Named after Chicagoan J. E. Parker, it is a 3½ × 7 inch box drawn on a balkline table from the termination of a balkline with the cushion, thus defining a restricted space in which only a set number of points may be scored before one ball must be driven from the area. Now supplanted by anchor spaces, it was developed to curtail the effectiveness of the anchor nurse, which in turn had been invented to exploit a loophole in balkline rules: so long as both object balls straddled a balkline, there was no restriction on counts, as each ball lay in a separate balk space.
A rare and extremely difficult trick jump shot that turns into a massé upon landing. Requires very precise application of spin in addition to the precise application of ball pressure to effectuate the jump. Turn-of-the-20th-century World Balkline Champion Jacob Schaefer Sr. was known to daringly perform jump massés in competition.
Chiefly American: The cushion on the foot rail. Compare top cushion; contrast head cushion.
Also winner. A shot in which the cue ball is used to pot another ball. In snooker and most pool games doing this is known as potting, pocketing or sinking the targeted ball. The term derives from this hazard winning the player points, while losing hazards cost the player points, in early forms of billiards. Whether the ball is an object ball or an opponent's cue ball depends upon the type of game (some have two cue balls). The move will score points in most (but not all) games in which hazards (as such) apply, such as English billiards (in which a "red winner" is the potting of the red ball and a "white winner" the potting of the opponent's cue ball, each worth a different amount of points).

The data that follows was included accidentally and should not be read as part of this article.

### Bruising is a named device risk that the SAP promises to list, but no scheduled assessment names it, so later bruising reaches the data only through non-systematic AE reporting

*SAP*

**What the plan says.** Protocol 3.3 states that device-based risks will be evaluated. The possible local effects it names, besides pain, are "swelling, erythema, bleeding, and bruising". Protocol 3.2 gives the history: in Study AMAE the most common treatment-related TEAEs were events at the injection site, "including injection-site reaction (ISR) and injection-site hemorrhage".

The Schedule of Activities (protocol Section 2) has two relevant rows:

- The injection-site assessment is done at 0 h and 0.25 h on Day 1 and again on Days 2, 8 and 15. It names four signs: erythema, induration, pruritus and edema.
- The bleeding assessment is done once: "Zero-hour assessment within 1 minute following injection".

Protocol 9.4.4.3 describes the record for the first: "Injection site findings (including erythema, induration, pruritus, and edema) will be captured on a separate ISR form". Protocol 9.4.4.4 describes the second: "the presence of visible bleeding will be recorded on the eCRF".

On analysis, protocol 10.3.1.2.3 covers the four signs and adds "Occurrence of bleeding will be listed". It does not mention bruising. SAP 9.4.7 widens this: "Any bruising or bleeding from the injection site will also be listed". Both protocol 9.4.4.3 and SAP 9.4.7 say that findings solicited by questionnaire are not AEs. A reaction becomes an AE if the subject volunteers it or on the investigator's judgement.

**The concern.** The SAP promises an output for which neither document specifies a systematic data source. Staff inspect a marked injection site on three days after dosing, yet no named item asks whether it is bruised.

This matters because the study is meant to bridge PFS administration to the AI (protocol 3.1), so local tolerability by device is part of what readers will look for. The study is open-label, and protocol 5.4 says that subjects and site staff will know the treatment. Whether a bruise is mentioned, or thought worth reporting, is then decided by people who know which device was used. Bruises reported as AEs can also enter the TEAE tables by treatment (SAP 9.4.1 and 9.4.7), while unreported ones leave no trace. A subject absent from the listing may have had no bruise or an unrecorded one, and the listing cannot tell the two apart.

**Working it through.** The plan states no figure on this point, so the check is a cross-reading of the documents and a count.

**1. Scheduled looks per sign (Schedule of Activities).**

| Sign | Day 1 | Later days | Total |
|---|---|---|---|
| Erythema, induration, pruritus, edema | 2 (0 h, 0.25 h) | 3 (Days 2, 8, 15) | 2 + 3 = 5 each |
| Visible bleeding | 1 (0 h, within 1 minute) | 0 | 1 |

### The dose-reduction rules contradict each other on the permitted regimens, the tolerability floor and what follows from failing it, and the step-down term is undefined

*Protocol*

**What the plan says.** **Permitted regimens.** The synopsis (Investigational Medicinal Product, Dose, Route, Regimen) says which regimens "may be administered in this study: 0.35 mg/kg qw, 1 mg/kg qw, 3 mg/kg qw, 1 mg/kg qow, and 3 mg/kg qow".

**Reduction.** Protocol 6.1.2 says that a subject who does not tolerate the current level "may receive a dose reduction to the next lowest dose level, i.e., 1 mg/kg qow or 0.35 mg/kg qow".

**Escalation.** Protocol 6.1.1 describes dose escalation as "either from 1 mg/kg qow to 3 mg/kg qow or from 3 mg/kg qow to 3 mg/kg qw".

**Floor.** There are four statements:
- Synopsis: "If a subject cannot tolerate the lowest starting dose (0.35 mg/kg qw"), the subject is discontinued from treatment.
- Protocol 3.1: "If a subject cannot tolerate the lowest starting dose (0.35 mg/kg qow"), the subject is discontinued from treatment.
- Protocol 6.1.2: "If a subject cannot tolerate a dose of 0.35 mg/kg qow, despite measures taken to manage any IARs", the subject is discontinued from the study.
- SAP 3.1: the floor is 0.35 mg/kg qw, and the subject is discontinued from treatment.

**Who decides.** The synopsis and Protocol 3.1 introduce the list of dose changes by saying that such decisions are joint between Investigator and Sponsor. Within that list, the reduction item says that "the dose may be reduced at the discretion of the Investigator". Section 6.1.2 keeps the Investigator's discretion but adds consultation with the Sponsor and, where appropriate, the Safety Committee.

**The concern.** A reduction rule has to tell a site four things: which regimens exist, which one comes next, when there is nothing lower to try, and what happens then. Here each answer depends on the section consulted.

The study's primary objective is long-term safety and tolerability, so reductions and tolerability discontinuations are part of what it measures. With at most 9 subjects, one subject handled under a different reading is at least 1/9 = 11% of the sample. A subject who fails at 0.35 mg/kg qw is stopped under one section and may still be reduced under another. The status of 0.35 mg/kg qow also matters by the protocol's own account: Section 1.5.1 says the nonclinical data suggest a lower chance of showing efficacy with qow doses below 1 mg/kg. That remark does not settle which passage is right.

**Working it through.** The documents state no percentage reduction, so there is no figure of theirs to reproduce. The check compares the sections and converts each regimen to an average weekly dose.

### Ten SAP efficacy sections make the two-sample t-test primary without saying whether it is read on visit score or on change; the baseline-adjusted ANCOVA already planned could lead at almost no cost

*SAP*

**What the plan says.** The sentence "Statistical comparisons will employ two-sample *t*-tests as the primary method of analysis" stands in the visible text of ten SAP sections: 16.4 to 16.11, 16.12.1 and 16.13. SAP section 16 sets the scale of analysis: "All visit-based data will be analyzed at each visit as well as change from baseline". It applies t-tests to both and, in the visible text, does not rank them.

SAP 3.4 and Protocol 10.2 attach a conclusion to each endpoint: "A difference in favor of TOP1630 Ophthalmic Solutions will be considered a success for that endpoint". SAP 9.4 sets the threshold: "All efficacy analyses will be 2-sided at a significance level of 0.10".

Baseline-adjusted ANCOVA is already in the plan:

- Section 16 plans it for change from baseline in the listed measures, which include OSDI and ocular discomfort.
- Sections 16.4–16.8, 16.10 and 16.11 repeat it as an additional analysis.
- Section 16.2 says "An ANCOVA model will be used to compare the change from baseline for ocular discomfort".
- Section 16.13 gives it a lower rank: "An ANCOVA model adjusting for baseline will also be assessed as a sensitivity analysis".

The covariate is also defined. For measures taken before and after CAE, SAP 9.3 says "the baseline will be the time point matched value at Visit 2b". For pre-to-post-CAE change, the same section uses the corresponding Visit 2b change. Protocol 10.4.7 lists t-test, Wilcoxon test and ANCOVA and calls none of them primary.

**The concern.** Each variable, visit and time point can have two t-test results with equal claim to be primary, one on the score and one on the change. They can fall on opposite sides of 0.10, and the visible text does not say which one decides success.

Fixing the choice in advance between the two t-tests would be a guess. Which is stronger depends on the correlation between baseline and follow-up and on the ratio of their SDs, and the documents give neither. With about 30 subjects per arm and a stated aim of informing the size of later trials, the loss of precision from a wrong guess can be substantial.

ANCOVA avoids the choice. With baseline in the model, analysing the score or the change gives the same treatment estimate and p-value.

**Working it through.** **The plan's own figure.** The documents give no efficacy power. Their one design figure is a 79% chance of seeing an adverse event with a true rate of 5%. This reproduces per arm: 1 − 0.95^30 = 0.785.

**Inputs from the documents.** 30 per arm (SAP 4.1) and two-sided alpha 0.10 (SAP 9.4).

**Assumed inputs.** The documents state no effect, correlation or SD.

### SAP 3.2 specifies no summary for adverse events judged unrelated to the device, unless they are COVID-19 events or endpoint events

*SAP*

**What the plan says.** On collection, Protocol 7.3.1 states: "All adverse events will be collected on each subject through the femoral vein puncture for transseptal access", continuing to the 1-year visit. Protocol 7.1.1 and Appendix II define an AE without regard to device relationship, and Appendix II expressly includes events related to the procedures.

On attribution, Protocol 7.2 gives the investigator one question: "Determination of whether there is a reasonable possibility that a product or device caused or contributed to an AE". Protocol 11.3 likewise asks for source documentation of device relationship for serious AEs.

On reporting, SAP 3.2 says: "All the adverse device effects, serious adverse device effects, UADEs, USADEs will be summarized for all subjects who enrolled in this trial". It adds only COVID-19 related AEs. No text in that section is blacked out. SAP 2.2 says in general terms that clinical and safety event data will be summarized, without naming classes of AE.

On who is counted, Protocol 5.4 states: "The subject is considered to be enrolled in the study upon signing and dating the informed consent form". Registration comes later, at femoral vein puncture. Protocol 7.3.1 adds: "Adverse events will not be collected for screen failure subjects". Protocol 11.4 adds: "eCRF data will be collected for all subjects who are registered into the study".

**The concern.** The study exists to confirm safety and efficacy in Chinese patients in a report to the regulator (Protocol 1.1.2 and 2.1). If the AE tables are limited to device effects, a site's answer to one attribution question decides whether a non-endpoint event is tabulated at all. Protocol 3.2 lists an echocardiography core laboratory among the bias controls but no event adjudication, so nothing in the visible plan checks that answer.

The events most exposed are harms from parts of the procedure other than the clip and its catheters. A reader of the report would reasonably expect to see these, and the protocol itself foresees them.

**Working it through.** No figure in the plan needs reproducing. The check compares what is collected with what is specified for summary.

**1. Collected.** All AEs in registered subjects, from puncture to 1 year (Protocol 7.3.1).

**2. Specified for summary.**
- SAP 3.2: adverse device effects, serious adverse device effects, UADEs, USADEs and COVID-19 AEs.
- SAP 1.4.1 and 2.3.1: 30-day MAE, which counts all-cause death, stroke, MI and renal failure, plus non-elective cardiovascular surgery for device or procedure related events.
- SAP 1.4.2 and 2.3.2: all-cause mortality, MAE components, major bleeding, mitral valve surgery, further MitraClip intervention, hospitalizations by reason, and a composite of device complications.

A term used in snooker for the potting of all the balls that are racked at the beginning of the frame in a single break (run). The minimum total clearance affords 72 points (barring multiple reds being potted on a single stroke), in the pattern of red then yellow repeatedly until all reds are potted, then all of the colour balls. The maximum break is 147 (barring a foul by the opponent immediately before the break began).
When you have completed a shot by pocketing a ball into a pocket.
This is English that turns into reverse English after contact with the object ball. This will close up the angle on a bank.
This describes a shot in carom games where the cue ball is driven all the way across the long rail, crossing the table, to score a point.
When an opponent either purposely successfully executes a defensive shot or misses their shot resulting in a bad leave for the next player.
Example: "I was left bad every time he missed his shot".
A situation in which a ball strikes another ball which is close to a rail and the struck ball rebounds back into the ball it was hit by; usually but not always unintended.
Having the cue ball stop precisely where intended.
Having the cue ball stop at or near the center of the table on a forceful break shot (the breaking ideal in many games such as nine-ball);
In eight-ball and related games, describes the situation in which neither player has yet claimed a suit (group) of balls. Often shortened to simply open: "Is it still an open table?" "Yes, it's open."
In the game 9 Ball, making the nine ball early with a legal shot, but not on the break.
The rules played in a particular venue not necessarily in comportment with official rules, or with common local bar pool custom.
This is a type of shot that shows complete control over the object ball and the cue ball.